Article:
If you’re the parent of a child under the age of 13, and you’re working or looking for work, then perhaps you’re sending that child to day camp or paying someone to care for them while you work this summer.
If so, you’re likely eligible for a federal tax credit that will put some of that child-care money back in your pocket, even if you have a high income.
I’ll explain the rules, but here’s a quick tip: If you are sending a child to a summer day camp, make sure to ask for the camp’s tax identification number, and the name and address associated with that number. If you are paying someone to care for your child while you work, such as a babysitter, you’ll want their address and Social Security number.
You’ll be asked to provide that information in order to claim the credit on your federal income tax form, and when you’re filling out tax forms in 2016, it may be difficult to figure out who to call. Some summer camp programs last only a few weeks and are held at temporary locations. In my experience, they can be difficult to track down in the off-season.
Here are some key points about the federal Child and Dependent Care Credit:
A tax credit is a dollar-for-dollar reduction in the tax you owe, and is therefore much more valuable than a tax deduction, which reduces taxable income. This credit is worth between 20 percent and 35 percent of the amount paid to care for a dependent, who was under age 13 at the time the costs were incurred, so that you could work or look for work.
You can claim the credit for up to $3,000 in expenses for one child, or $6,000 in expenses for more than one. So, for example, $3,000 in qualifying child-care expenses results in a tax credit worth between $600 and $1,050. Qualifying expenses cannot be greater than the income earned by the tax filer, and in the case of a married couple the amount would be capped by the lowest-earning spouse’s income.
Day-camp expenses count as child care, even if they focus on particular activities such as learning computer skills or cooking, as long as the child’s enrollment in that camp allows the parent to work or look for work. Overnight camps, however, are ineligible expenses.
The cost of a preschool program or an after-school program is an eligible expense. Summer school costs, private school tuition for kindergarten and higher grades, and tutoring costs are not eligible.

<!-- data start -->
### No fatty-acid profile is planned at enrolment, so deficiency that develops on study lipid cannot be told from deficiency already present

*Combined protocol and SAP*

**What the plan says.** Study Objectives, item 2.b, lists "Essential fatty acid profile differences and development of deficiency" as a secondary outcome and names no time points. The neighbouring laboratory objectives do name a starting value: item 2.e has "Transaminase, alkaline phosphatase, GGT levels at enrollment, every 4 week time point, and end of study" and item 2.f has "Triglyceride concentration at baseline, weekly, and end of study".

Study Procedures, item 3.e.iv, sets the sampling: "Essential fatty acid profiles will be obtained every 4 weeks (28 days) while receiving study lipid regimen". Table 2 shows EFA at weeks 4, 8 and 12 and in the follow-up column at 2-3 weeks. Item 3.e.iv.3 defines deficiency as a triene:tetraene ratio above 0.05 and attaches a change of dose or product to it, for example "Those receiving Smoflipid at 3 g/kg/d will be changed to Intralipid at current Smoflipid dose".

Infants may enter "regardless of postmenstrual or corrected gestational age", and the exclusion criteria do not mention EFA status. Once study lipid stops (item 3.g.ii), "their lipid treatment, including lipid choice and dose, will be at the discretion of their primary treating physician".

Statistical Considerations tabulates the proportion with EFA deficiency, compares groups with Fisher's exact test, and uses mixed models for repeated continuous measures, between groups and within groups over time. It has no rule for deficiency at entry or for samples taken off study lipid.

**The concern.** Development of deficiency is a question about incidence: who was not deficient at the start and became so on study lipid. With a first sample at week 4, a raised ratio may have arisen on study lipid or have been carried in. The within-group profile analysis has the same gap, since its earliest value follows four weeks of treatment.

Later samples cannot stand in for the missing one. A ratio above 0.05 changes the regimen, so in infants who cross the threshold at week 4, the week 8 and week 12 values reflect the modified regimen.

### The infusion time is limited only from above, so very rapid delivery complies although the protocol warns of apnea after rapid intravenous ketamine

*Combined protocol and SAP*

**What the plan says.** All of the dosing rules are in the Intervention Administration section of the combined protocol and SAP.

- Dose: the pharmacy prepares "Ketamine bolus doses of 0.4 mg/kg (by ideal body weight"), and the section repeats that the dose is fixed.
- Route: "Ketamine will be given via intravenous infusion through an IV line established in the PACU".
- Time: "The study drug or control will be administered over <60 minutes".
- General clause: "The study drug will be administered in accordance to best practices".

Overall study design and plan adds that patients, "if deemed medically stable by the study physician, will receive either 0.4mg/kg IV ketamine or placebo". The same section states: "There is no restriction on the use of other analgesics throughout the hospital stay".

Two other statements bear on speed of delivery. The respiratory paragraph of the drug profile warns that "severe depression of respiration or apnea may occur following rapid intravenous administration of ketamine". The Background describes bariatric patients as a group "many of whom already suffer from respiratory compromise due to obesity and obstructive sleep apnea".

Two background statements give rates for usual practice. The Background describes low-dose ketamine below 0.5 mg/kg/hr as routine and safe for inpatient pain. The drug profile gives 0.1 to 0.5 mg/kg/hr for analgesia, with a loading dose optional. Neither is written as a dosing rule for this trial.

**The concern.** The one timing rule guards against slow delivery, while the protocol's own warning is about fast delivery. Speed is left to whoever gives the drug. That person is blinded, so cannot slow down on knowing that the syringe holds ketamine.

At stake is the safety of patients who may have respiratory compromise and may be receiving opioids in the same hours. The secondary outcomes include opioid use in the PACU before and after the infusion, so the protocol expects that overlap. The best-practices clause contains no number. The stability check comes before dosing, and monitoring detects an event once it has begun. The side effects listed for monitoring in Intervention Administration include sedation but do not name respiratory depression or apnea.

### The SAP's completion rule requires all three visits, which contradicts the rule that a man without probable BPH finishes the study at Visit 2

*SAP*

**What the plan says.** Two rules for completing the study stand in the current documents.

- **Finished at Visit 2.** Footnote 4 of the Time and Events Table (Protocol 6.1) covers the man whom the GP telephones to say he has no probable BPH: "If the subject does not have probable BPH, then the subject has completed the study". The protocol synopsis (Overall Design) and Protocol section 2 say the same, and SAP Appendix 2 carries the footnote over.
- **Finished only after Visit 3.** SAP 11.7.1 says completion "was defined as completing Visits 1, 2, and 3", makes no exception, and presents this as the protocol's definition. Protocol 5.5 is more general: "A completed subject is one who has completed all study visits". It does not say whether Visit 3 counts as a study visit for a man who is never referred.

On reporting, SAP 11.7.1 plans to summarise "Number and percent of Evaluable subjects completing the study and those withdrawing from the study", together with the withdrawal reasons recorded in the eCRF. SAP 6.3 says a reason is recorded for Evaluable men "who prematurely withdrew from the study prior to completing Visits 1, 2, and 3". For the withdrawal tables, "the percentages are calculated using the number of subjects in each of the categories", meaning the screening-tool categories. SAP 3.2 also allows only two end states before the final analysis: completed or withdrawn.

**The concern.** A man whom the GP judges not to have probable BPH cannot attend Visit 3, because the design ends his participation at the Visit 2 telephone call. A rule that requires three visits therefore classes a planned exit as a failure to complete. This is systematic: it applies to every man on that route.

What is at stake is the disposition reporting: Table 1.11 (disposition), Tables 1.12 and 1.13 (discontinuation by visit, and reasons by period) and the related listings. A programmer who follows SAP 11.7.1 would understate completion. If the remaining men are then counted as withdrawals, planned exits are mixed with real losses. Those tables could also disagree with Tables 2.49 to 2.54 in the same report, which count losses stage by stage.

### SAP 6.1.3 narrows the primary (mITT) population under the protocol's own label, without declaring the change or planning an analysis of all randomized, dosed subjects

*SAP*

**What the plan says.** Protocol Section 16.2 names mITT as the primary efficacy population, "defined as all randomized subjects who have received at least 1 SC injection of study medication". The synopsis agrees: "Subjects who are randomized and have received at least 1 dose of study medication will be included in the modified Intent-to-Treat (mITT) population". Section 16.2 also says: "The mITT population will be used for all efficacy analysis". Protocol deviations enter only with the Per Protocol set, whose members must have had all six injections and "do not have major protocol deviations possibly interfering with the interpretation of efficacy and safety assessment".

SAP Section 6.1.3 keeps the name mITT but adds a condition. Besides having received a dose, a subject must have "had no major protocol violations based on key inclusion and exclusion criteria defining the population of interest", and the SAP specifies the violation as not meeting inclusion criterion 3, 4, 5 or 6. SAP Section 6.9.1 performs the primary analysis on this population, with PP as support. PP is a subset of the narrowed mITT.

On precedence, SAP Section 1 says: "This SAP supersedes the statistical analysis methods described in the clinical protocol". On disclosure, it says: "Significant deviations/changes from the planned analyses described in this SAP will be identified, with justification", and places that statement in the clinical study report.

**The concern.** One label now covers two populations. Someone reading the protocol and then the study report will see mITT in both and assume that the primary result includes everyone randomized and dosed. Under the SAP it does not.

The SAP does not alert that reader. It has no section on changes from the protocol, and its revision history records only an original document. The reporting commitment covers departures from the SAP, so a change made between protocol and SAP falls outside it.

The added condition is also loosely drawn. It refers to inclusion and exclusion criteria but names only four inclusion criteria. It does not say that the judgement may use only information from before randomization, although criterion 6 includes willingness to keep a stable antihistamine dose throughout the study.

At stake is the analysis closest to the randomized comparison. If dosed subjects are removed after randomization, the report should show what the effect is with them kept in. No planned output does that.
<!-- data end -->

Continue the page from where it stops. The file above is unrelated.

Dependent care benefits provided by an employer may reduce the amount of expenses that can be claimed.
Married couples (unless legally separated) must file a joint tax return in order to claim the credit, and both must be working or looking for work during the time the qualifying expenses were incurred. One spouse can, however, be a full-time student, but he or she also must have earned income during the year.
The dependent care credit also applies to work-related expenses necessary to care for a spouse or dependent who is “physically or mentally incapable of self-care and lived with you for more than half the year,” according to the Internal Revenue Service.
Some costs are eligible, or not, depending upon the options offered by the care provider. For example, someone working part-time may only need child care three days a week, but the care provider offers only a five-day program. In that case, the cost of all five days is eligible, but if there were an option to only pay for the three days needed, only the cost of three days would be eligible.
Like many federal tax rules, there are lots of rules that might apply to people with nuanced child-care situations. One example used by the IRS is a family that hires a housekeeper to care for two children, one of which is young enough to qualify for the tax credit, while also providing other household duties and driving the parent to work (the answer is, the cost of the housekeeper qualifies). To see all the rules, visit irs.gov and find Publication 503.